By Chris Hayes
New York Times best-selling writer and Emmy Award–winning information anchor Chris Hayes argues that there are quite Americas: a Colony and a Nation.
America loves to inform itself that it inhabits a postracial international, but approximately each empirical measure―wealth, unemployment, incarceration, college segregation―reveals that racial inequality has slightly more advantageous due to the fact that 1968, while Richard Nixon turned our first “law and order” president. With the readability and originality that distinctive his prescient bestseller, Twilight of the Elites, Chris Hayes upends our nationwide dialog on policing and democracy in a publication of wide-ranging old, social, and political analysis.
Hayes contends our nation has fractured in : the Colony and the country. within the kingdom, we venerate the legislations. within the Colony, we obsess over order, worry trumps civil rights, and competitive policing resembles profession. A Colony in a Nation explains how a rustic based on justice now seems like whatever uncomfortably just about a police nation. How and why did american citizens construct a method the place stipulations in Ferguson and West Baltimore reflect those who sparked the yank Revolution?
A Colony in a Nation examines the surge in crime that started within the Sixties and peaked within the Nineties, and the extraordinary decline that undefined. Drawing on close-hand reporting at flashpoints of racial clash, in addition to deeply own reports with policing, Hayes explores cultural touchstones, from the influential “broken home windows” idea to the “squeegee males” of late-1980s ny, to teach how worry reasons us to make risky and unlucky offerings, either in our society and on the own point. With nice empathy, he seeks to appreciate the demanding situations of policing groups haunted by way of the omnipresent risk of weapons. most crucial, he exhibits extra democratic and sympathetic justice approach already exists―in a spot we least suspect.
A Colony in a Nation is an important book―searing and insightful―that will reframe our considering legislation and order within the years to come.
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Extra resources for A Colony in a Nation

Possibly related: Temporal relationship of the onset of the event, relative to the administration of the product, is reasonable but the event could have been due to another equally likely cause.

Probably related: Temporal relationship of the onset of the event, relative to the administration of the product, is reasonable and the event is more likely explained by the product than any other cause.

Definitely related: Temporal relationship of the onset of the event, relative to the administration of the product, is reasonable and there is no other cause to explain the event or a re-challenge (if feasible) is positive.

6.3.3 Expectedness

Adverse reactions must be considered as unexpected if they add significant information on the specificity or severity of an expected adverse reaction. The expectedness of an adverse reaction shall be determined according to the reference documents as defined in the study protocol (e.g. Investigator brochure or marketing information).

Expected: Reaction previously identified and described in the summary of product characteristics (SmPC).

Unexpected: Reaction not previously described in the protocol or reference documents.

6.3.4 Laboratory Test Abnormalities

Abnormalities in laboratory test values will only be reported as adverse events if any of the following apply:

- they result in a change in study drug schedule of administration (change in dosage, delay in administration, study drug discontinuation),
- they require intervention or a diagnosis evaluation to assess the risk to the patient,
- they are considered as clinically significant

They are the ominous knock on the door, the sudden flashlight in the face, the barked orders. Depending on who you are, the sight of an officer can produce either a warm sense of safety and contentment or a plummeting feeling of terror. I’ve really felt the latter only once, at the 2000 Republican National Convention. I was twenty-one years old. My then-girlfriend-now-wife’s father, Andy Shaw, a journalist, was covering the convention, and she and I decided to head to Philadelphia, both to see him and to take in the sights and sounds of thousands of Republicans assembling to nominate George W.
He points back at the smoke still wafting in the background. ” WHEN A COP TELLS you to do something, do it. You hear this folk wisdom a lot, and it basically comes in two varieties. The first version is the central lesson of the Talk that so many African American parents give their children about how to survive a police encounter. Practical advice: Keep your hands on the wheel. Don’t make sudden movements. Say “Yes, officer. ” Et cetera. The other version of this folk wisdom isn’t merely practical advice but reflects a deeper belief about the sanctity of police authority.
Luckily for me, that harrowing encounter is the closest I’ve come to the criminal justice system. But over the past several years, I’ve spent a lot of time on the ground reporting both on criminal justice and on the growing social movement to change how it operates. And in hundreds of conversations with people in Baltimore, Charleston, Chicago, New York, Ferguson, Dallas, and elsewhere, I’ve had occasion to think about the enormous distance between their experience of the law and my own. On a warm October day on the Westside of Baltimore, I stood interviewing Dayvon Love in the parking lot of a public school where he once coached debate.